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Revolutions, droughts, famines, invasions, wars, regicides, government collapses – the calamities of the mid-seventeenth century were unprecedented in both frequency and extent. The effects of what historians call the "General Crisis" extended from England to Japan, from the Russian Empire to sub-Saharan Africa. The Americas, too, did not escape the turbulence of the time. In this meticulously researched volume, Global Crisis: War, Climate Change and Catastrophe in the Seventeenth Century, master historian Geoffrey Parker presents the firsthand testimony of men and women who saw and suffered from the sequence of political, economic, and social crises between 1618 to the late 1680s. Parker also deploys the scientific evidence of climate change during this period.
His discoveries revise entirely our understanding of the General Crisis: changes in prevailing weather patterns, especially longer winters and cooler and wetter summers, disrupted growing seasons and destroyed harvests. This in turn brought hunger, malnutrition, and disease; and as material conditions worsened, wars, rebellions, and revolutions rocked the world. The fatal synergy caused by the crisis killed perhaps one-third of the world's human population. Parker's demonstration of the link between climate change, war, and catastrophe 350 years ago stands as an extraordinary historical achievement. And the implications of Global Crisis: War, Climate Change and Catastrophe in the Seventeenth Century are equally important: are we adequately prepared – or even preparing – for the catastrophes that climate change brings?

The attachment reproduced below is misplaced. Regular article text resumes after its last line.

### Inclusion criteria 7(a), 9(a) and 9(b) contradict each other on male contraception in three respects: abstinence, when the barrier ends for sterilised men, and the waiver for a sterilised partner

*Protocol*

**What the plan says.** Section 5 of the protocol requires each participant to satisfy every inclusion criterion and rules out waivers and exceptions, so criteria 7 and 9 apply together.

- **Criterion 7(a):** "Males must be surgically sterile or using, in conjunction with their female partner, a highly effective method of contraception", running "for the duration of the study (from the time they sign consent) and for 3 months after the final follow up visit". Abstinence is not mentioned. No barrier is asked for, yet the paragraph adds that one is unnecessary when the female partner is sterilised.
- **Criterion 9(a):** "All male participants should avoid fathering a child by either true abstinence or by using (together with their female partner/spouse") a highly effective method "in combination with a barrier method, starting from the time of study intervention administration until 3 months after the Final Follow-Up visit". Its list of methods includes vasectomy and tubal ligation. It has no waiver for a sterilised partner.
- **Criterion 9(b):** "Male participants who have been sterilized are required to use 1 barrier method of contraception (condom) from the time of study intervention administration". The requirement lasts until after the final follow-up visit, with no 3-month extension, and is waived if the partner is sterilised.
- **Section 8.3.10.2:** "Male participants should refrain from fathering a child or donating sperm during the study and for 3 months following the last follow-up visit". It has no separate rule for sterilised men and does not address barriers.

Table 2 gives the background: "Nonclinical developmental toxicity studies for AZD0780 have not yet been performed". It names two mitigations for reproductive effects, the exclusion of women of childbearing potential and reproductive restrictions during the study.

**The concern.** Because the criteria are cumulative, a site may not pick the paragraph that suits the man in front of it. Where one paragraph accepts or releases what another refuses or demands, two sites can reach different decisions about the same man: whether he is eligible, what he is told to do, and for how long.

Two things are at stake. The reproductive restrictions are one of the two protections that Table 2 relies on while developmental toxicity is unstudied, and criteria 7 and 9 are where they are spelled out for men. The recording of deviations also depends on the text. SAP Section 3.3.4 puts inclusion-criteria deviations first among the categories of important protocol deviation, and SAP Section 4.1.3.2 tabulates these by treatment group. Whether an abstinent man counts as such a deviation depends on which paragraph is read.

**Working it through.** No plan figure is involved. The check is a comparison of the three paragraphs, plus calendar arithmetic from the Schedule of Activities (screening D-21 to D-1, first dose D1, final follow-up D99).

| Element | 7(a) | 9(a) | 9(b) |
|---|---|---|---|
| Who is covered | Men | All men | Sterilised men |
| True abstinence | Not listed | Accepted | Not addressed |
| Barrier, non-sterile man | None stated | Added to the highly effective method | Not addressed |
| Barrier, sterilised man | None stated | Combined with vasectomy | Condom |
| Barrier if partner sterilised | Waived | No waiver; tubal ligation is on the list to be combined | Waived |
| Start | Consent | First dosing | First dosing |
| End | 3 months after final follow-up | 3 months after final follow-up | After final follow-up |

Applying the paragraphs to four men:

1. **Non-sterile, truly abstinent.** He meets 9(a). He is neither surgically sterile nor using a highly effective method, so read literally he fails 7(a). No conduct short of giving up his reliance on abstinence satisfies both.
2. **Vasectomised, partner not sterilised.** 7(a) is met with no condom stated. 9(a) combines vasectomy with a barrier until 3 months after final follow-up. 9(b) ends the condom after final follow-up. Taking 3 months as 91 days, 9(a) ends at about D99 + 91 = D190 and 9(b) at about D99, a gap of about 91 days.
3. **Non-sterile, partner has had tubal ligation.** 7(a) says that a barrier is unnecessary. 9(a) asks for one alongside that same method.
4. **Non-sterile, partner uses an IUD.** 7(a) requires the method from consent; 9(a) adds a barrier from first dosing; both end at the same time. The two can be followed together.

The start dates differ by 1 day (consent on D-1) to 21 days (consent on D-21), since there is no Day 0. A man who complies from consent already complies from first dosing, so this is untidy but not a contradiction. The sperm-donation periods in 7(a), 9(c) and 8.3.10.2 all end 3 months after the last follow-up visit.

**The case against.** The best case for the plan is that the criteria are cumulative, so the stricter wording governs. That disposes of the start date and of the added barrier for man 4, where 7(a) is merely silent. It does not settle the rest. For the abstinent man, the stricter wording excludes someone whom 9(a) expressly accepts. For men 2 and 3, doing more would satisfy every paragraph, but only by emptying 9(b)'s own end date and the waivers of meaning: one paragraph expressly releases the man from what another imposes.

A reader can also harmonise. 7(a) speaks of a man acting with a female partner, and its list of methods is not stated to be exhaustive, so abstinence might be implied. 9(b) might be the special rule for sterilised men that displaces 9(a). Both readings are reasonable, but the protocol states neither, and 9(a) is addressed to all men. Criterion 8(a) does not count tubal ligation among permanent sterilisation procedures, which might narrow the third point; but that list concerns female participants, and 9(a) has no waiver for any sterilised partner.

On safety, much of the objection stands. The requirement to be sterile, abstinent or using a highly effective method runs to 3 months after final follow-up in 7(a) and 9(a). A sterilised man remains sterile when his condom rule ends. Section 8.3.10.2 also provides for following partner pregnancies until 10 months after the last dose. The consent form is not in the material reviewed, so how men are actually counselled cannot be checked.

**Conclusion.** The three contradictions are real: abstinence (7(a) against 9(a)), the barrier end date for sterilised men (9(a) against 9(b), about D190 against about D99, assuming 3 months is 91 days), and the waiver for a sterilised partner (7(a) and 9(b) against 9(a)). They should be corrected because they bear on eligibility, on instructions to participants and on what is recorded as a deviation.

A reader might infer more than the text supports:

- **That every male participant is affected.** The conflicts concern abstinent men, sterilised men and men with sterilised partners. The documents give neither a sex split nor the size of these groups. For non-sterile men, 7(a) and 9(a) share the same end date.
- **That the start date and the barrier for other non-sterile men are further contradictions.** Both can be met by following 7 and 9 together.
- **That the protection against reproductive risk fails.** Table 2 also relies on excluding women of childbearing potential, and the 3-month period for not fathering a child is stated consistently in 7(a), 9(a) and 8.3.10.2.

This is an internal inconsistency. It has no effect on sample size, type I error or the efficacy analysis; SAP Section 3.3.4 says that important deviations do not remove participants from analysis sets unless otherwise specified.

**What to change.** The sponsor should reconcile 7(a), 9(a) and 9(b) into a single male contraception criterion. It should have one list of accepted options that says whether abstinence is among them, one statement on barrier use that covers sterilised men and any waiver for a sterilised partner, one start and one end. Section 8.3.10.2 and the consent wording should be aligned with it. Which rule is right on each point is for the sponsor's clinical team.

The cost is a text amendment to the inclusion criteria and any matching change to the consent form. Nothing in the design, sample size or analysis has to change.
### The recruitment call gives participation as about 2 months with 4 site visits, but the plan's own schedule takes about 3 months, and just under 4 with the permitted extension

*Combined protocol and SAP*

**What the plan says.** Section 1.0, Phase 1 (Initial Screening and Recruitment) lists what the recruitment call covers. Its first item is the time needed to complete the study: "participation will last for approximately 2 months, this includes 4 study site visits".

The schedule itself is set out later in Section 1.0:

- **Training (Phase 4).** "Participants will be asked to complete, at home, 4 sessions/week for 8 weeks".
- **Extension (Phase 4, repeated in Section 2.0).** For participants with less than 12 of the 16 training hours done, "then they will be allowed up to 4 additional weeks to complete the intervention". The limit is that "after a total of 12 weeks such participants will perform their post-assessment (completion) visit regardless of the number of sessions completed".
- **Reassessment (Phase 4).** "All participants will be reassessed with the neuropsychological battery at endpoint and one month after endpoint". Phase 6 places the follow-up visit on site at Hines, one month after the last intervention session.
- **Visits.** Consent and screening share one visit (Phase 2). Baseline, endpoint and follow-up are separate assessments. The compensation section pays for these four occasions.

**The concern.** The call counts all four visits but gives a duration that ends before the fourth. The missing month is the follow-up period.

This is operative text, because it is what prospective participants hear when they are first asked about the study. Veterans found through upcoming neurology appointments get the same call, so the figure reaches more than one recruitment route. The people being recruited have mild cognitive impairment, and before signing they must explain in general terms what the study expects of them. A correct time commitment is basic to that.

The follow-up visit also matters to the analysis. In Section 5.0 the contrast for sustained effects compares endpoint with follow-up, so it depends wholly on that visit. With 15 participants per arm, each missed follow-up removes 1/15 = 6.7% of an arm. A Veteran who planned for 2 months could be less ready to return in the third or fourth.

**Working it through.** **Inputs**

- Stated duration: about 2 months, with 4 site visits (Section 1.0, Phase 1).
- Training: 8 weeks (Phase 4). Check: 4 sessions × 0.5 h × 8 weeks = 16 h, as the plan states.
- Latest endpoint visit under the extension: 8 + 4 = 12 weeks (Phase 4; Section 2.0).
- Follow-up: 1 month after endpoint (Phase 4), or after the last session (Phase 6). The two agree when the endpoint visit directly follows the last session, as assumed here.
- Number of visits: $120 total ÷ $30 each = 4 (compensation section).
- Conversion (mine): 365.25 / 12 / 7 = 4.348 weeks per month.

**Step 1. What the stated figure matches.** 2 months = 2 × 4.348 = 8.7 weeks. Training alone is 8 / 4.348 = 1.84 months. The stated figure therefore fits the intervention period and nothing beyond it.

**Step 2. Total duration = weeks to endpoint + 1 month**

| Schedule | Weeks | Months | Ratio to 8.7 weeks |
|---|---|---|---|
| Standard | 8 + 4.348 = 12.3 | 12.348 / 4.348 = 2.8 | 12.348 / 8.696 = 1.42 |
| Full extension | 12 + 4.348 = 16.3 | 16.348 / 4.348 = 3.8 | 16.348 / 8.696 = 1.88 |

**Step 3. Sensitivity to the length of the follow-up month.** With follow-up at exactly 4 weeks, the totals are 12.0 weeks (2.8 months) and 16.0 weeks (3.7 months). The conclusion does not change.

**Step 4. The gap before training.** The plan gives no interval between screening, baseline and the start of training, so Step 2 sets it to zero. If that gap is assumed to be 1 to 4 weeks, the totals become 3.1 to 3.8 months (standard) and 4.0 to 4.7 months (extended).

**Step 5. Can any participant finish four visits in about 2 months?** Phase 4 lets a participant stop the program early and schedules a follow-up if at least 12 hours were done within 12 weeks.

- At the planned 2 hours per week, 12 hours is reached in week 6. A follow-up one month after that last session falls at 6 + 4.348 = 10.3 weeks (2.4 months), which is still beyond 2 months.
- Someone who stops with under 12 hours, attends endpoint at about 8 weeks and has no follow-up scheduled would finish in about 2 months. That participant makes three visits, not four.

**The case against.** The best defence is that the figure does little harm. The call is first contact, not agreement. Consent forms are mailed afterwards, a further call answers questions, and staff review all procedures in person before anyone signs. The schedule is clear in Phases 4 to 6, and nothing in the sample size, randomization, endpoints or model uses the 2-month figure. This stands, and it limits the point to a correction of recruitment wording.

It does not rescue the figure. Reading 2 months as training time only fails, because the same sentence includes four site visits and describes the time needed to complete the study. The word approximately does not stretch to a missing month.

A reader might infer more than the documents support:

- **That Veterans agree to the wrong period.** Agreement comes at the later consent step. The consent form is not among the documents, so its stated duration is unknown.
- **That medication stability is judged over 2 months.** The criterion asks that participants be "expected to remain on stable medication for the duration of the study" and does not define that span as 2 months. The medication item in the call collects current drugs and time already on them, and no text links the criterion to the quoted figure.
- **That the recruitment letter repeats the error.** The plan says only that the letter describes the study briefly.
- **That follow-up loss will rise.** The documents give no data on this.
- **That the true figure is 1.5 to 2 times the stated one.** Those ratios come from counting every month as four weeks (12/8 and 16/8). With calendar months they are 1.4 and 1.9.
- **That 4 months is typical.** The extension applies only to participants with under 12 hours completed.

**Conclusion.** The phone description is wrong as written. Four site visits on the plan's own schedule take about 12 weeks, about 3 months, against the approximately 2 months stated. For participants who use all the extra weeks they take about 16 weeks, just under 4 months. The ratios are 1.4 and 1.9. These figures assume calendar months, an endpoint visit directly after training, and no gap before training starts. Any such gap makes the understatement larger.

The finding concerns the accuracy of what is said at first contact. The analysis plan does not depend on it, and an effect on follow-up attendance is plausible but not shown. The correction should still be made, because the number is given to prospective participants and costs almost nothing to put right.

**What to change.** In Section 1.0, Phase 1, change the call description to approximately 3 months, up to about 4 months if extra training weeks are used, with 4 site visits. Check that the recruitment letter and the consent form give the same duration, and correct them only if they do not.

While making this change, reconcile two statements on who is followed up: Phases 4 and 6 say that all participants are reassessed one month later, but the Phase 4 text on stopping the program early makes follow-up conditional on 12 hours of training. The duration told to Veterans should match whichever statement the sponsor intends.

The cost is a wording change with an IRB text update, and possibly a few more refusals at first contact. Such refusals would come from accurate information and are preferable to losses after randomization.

Winner of the 2012 Heineken Prize for History, Geoffrey Parker is a renowned British historian who taught at the University of St Andrews, the University of Illinois, the University of British Columbia and Yale University before becoming Andreas Dorpalen Professor of History at The Ohio State University. He is also a Fellow of the British Academy, the Netherlands Academy of Arts and Sciences, the Spanish-American Academy of Arts and Sciences (Cadiz), and the Royal Academy of History (Madrid). His many books include The Grand Strategy of Philip II, published by Yale in 1998 (winner of the Samuel Eliot Morison Prize) and The Military Revolution (winner of the best book prize of the American Military Institute and the Society for the History of Technology), as well as seminal works on global military history and early modern Europe.